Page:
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Home > Culture and Society

Losing their religion

Sean Walsh

1 October 2003

A little birdy (that Tit on Liquid News) tells me that it was J-lo's spiritual guide who told her to call off the wedding. Up until a a day or two ago, I would have assumed Jenny was a good catholic girl, that she'd popped down the block to her priest, and he'd made some dark mutterings about Affleck having been in 'Dogma' ("No, Jenny, I wasn't offended - it was fucking awful.")

But no! She's a believer in Santeria, a 'weird voodoo religion' ((c) all the papers). It's an African faith that mingled with Catholicism, using the saint structure to preserve 'orishas', emissaries of Olurun, the one god. There's some dancing and sacrifices, and she should be under the aegis of an Orisha, who'll act as a tutelary spirit. Word on the street (well, a defunct message board) says that she's a 'hija de ochun', a daughter of Ochun (a.k.a Erzile, Yolorde, etc. Some kind of Ishtar/ Hathor/ Astarte analogue) . Ochun's all about love, money, dancing, fertility and prostitution, the aptness of which proves more or less scientifically that Santeria is correct.

Thinking on this revelation brought Madonna to mind, who, as we all know, is a Kabbalist, Cabalist, Qabbalist, or somesuch (I think she split from the Roman Catholic church over that whole 'having sex with a black christ' dispute). Recently, she's attempted to interest Britney in the Sephiroth (Yes, thank you, that is what they're calling it nowadays). I'm a little hazy about the details of her belief, though. If she's not in it out of a commitment to Judaism, then one has to surmise...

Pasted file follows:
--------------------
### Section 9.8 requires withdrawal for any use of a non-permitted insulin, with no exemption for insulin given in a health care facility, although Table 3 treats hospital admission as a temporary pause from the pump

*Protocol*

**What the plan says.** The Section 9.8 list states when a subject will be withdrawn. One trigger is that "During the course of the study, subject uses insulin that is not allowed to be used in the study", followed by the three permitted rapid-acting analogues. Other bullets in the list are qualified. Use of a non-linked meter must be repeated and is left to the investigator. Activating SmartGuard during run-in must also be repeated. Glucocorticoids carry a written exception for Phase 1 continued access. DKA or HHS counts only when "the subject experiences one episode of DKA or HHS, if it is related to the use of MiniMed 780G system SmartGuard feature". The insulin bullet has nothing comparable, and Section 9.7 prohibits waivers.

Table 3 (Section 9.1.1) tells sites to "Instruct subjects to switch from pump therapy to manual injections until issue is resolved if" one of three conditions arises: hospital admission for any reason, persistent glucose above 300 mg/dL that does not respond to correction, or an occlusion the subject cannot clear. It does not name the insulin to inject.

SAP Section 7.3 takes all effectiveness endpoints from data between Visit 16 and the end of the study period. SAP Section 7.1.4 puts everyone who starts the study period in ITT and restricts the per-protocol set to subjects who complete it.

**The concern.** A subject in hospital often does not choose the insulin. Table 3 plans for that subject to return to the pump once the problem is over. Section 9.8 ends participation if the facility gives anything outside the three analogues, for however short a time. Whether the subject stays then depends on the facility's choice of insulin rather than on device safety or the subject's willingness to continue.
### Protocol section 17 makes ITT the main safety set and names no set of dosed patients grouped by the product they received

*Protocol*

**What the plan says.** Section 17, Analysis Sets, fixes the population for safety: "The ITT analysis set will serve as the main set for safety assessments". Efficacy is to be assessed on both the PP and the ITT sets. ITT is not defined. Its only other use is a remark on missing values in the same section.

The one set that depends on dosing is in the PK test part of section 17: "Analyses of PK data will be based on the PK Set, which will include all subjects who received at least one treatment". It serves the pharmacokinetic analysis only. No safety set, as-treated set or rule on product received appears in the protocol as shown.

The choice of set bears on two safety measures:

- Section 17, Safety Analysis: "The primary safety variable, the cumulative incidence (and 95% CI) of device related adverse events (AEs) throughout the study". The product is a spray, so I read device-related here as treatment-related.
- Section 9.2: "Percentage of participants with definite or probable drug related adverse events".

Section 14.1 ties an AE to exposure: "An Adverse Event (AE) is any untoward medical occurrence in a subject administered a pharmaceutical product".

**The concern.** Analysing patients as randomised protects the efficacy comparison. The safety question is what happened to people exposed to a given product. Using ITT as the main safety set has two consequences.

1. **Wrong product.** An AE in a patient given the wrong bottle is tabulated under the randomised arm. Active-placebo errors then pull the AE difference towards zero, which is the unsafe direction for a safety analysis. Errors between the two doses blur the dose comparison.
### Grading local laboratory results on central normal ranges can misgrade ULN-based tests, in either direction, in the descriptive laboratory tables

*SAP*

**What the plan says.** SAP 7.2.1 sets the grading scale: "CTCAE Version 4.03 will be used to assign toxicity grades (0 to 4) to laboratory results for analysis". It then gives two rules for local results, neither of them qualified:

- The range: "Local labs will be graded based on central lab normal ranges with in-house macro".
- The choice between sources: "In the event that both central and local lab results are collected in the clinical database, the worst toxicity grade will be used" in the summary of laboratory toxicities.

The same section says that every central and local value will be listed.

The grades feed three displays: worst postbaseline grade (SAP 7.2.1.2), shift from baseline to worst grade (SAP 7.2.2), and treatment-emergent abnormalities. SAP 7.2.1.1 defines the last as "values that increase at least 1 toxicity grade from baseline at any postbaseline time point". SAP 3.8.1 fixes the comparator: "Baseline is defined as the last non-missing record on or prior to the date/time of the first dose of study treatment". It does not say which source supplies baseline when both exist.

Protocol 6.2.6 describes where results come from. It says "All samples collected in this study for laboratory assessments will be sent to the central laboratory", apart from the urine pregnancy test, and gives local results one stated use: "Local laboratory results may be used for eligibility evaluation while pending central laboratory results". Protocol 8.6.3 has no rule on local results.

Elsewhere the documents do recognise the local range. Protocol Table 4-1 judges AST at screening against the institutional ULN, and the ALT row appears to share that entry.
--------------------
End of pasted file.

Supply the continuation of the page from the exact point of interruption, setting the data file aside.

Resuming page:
Anyway, as public service, I had a good hard think about belief systems that could be used to liberate rich pop stars from the burden of their worldly possessions. It seemed sensible to exclude religions with an authoritarian head (The only possible exception are schismatic Catholic churches, as that means you consider John Paul II an Antipope, which sounds cool. You might also get to hang out with Mel Gibson...


http://observer.guardian.co.uk/international/story/0,6903,910551,00.html


Stuff like Confucianism had to go, too: it seems temptingly exotic, and could help crack the expanding far-eastern market, but it's way too explicitly against popular 'do what you feel in your heart' ethics. 'Hard Atheism' was also out: its stoic resignation to the ills of life until such a time as the pain is alleviated by the unstoppable march of science leaves those who are 'a bit psychic' in the cold. It also pisses off fundamentalist countries like America.

So far the following are the best bets for 'ancient wisdom' mixed with 'exotic thrill' and a suggestion of 'practical ritual which can, literally magically, help my flagging career':

Zoroastrianism: Essentially, nice Ohrmazd vs. nasty Ahriman. A bit dualistic, but takes a fine crack at the problem of evil. Also really, really old, which scores points. The Magi (whence 'magic') had their foundation from Zoroaster, so a thumbs up on practical mysticism. Plus that whole Nietzsche Zarathustra thing means that it can be easily secularised.

Gnosticism: World created by mad demigod believing self to be one true god (see Old Testament). True wisdom ('sophia') hidden, but Jesus might help you find it/her. Great solution to problem of evil, and tied up with esoteric mysticism, much like Kabbalah. No two gnostics seem to believe the same thing, and there are some ancient scrolls. Score!

Scientology. Doesn't even fall short on ancient wisdom, for who is more ancient than Xenu...

http://www.xenu.net/archive/leaflet/xenuleaf.htm

...?

Much, much more likely to sue if we set up a copycat organisation.



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